US 20090227880 A1
A device and a method for measuring viscosity that includes attaching molecular rotors to a solid surface, exposing the solid surface to a fluid having a viscosity to be measured, and taking optical measurements to determine viscosity. The solid surface is preferably quartz, polystyrene or silicate glass, such as a fiber optic probe or a glass cuvette. The molecular rotors are of the type that includes an electron-donor group and electron-acceptor group that are linked by a single bond so that the groups may rotate with respect to one another, and that exhibit a fluorescence emission when rotation is hindered.
1. A method for measuring viscosity comprising:
exposing a solid surface having molecular rotors attached thereto to a fluid having a viscosity to be measured; and
taking optical measurements to determine viscosity.
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16. An in vivo or in vitro method of measuring biofluid viscosity comprising:
providing a fiber optic probe having a fiber optic tip;
adhering molecular rotors to the fiber optic tip;
inserting the fiber optic tip into a predetermined environment containing a biofluid; and
measuring fluorescence though the fiber.
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Pursuant to 35 U.S.C. §119(e), this application is entitled to the benefit of U.S. Provisional Application Ser. No. 60/537,679, filed Jan. 20, 2004. This application is a divisional of U.S. Ser. No. 11/039,076, filed Jan. 20, 2005.
This invention was made with Government support under Contract Number NIH 1R21 RR018399 awarded by the National Institutes of Health. The Government has certain rights in the invention.
A field of the invention is biofluid analysis. Other exemplary fields of the invention include medical diagnosis, medical test systems, and medical laboratory processes.
Blood and blood plasma viscosity may become abnormal due to a variety of pathologic conditions. While the viscosity of full blood is primarily determined through hematocrit, changes in viscosity are observed in conjunction with various diseases, primarily those associated with altered protein levels. For example, infection, infarction, hypertension, or diabetes may alter plasma viscosity, which in turn may complicate the condition. Protein-induced hyperviscosity may lead to an elevated risk of atherosclerosis. Additionally, one of the adverse effects of smoking is elevated plasma viscosity, which may be the link between cigarette consumption and cardiovascular disease.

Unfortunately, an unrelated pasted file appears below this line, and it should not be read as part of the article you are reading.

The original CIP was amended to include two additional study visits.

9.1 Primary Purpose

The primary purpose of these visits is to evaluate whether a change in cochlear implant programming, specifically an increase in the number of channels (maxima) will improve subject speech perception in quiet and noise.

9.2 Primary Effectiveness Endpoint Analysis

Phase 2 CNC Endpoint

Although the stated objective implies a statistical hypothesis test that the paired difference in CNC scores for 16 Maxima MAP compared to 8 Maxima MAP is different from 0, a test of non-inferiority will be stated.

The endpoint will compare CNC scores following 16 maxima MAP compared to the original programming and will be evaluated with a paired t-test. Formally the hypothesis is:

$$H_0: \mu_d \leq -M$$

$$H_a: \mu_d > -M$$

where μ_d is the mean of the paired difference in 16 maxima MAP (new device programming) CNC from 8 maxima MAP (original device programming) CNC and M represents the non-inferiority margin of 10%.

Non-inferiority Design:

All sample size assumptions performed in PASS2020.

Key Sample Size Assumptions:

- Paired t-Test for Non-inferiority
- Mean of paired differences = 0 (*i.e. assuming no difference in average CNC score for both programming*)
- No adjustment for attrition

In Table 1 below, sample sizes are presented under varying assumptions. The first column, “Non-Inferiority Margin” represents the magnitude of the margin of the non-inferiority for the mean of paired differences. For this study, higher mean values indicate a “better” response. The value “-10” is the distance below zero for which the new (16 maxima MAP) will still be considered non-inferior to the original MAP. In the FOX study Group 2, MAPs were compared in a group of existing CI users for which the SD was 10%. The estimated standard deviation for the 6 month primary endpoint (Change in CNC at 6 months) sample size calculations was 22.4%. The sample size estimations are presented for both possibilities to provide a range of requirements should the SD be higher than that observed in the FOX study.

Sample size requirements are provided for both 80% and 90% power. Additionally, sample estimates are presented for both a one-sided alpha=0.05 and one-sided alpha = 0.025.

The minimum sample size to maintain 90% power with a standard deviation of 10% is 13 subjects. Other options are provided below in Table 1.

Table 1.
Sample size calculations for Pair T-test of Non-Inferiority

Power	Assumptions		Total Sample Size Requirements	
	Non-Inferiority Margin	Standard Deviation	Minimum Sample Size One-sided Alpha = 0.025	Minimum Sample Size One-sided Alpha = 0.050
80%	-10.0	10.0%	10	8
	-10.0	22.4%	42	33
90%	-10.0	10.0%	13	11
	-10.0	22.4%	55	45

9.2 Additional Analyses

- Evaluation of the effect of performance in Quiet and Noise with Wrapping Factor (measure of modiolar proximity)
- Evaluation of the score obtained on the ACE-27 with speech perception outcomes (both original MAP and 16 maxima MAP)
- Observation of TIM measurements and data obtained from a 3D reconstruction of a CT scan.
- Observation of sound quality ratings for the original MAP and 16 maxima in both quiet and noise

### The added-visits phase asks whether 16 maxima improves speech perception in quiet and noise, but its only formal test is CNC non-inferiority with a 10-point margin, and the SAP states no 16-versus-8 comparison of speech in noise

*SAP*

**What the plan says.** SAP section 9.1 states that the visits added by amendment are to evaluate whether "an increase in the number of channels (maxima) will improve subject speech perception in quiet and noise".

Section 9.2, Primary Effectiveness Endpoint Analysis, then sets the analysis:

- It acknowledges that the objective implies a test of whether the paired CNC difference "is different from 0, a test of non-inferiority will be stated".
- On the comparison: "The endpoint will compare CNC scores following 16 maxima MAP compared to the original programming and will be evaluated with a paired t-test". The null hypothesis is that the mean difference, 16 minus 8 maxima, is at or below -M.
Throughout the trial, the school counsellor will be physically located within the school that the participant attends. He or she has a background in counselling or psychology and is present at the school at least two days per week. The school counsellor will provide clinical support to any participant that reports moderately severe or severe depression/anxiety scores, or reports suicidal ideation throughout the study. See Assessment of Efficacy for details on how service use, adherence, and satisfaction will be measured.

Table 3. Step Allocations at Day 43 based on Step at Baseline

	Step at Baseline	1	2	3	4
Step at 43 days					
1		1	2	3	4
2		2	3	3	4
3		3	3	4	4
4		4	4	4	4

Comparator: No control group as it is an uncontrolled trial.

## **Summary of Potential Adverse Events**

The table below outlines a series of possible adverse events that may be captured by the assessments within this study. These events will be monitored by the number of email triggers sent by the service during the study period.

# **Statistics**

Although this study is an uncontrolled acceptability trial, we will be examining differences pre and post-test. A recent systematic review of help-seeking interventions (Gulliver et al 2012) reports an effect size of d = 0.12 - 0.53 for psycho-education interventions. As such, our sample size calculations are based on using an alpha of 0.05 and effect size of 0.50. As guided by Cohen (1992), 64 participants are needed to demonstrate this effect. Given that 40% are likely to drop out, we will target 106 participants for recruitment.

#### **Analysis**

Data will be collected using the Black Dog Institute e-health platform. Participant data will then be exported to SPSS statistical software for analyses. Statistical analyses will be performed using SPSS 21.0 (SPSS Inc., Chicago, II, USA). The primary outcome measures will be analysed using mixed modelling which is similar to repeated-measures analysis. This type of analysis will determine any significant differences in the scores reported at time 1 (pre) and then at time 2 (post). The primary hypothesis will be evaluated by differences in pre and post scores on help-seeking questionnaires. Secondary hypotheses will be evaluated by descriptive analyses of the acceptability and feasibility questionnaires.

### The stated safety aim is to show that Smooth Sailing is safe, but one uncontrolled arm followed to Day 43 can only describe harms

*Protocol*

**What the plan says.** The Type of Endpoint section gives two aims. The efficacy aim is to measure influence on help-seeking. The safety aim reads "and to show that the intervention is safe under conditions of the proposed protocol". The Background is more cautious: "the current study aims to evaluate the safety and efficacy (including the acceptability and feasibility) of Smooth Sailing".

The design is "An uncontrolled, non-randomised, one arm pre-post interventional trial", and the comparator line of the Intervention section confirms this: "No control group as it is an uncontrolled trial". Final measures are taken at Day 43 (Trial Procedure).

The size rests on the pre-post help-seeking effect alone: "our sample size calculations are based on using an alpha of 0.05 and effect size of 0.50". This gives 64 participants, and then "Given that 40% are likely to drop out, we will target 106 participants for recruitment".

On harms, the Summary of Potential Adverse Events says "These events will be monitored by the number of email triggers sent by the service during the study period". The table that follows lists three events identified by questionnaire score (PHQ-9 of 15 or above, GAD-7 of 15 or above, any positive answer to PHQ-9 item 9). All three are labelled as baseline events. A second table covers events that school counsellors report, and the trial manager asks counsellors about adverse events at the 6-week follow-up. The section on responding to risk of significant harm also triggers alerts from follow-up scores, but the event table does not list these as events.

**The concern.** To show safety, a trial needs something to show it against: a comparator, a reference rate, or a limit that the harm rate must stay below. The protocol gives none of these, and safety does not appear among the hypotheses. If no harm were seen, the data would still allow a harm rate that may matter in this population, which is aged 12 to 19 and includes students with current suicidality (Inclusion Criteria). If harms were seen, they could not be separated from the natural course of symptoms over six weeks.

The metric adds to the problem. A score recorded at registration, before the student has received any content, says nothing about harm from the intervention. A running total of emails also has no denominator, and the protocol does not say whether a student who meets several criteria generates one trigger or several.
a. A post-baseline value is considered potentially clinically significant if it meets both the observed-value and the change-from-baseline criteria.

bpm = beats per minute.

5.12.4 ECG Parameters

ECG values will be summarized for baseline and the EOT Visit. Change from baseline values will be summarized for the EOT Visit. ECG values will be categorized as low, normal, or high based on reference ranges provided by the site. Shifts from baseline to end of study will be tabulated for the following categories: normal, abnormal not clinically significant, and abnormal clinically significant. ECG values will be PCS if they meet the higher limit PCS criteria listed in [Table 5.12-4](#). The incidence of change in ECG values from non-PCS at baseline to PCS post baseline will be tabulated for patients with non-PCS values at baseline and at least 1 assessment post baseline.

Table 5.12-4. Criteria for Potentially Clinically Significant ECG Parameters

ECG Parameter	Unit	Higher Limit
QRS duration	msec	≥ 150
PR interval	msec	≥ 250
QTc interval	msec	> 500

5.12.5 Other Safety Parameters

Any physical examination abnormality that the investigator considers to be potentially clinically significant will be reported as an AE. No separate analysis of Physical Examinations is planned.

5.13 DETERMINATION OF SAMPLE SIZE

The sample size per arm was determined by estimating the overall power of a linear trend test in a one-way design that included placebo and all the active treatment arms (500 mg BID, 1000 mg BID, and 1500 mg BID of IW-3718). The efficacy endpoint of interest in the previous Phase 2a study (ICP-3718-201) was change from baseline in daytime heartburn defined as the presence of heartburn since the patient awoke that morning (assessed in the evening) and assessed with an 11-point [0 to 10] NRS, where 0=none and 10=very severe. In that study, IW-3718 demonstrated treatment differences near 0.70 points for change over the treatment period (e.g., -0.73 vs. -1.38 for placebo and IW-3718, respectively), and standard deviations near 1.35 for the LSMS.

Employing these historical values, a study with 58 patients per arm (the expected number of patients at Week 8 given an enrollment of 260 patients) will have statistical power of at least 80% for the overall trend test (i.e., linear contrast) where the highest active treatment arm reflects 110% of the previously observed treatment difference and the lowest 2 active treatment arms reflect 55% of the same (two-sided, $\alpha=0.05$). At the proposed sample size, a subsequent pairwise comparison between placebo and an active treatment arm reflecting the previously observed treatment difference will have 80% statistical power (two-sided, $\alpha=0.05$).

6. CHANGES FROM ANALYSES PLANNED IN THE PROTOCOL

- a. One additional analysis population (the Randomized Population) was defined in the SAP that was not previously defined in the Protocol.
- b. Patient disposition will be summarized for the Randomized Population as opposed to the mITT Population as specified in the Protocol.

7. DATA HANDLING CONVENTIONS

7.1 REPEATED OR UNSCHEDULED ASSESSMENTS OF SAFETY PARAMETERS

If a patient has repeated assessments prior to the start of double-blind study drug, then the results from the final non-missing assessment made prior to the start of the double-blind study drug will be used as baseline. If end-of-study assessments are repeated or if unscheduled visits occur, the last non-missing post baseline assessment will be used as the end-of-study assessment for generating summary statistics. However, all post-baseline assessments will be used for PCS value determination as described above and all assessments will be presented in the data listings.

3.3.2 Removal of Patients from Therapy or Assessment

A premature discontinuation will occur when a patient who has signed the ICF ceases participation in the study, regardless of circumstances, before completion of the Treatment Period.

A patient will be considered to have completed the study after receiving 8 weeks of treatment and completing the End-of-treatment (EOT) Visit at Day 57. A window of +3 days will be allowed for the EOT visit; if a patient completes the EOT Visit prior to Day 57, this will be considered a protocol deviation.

Non-pathogenic conditions may also influence blood rheology, including bed rest (e.g., associated with prosthetic implants), pregnancy and aging. Viscosity changes during the aging process may also be attributed to indirect effects, such as age-related changes in habits (e.g., increased smoking or lack of exercise).
Accordingly, using plasma viscosity as a diagnostic tool to allow early detection of diseases is advantageous. Even where there is no direct causal relationship between disease and plasma viscosity, measurement of plasma viscosity nonetheless becomes a crucial element in sever hemorrhage when hemodilution leads to dramatically lowered hematocrit and plasma viscosity plays an important role. Blood expansion with high-viscosity fluids enhances capillary perfusion and thus tissue oxygenation.
Accordingly, for many related purposes, including viscosity-related research, diagnosis of cardiovascular disease, or monitoring of the blood resuscitation process, a viscometer that is capable of fast serial measurement with low volumes is desirable. Mechanical devices for the measurement of fluid viscosity are presently available, but they continue to pose disadvantages such as slow measurements, lack of robustness, the need for meticulous cleaning and susceptibility to operator errors. The most widely used conventional mechanical devices are: the falling-ball viscometers (wherein the time required to produce a result usually measures from between 1 minute and 20 minutes), which have high susceptibility toward uncleanliness and the occurrence of solid particles or air in the fluid; flow-resistance viscometers, such as capillary or Oswald-type viscometers, which need high volumes of fluid and require measurement times in the order of minutes; and cone-and-plate viscometers, which have the same disadvantages of the flow-resistance viscometers.
Additionally, a class of molecules known as molecular rotors have been used to probe fluid viscosity in vitro. Molecular rotors are fluorescent molecules with a quantum yield that is dependent on the free volume—and thus the viscosity—of their environment. Molecular rotors form a twisted internal charge transfer (TICT) complex upon excitation. These molecules have a preferred de-excitation pathway of internal conversion through rotation about a C═C double bond. This internal rotation rate depends on the viscosity of the solvent, leading to a viscosity-dependent quantum yield. For example, 9-(2,2-dicyanovinyl)-julolidine (DCVJ) has been used to probe fluid viscosity in vitro by dissolving the DCVJ in a fluid having a viscosity to be measured, and subsequently observing the fluorescence emission. However, because the rotors are dissolved in the fluid to be observed, the applications are limited to in vitro applications.
The instant invention is directed to viscosity sensors for both in vitro and in vivo applications, and is more specifically directed to the use of molecular rotors disposed on a solid surface for use as a viscosity probe for in vivo applications as well as in vitro applications. In a particular embodiment of the invention, a fiber optic tip has molecular rotors adhered to it. The tip may be shaped and sized, for example, to be inserted into animal or human vessels having a predetermined circumference. The fiber optic tip may form the end of an optical waveguide that can guide both excitation light and responsive emissions for viscosity testing. The responsive emissions are analyzed for example by a computer that determines viscosity values based upon the acquired responsive emissions.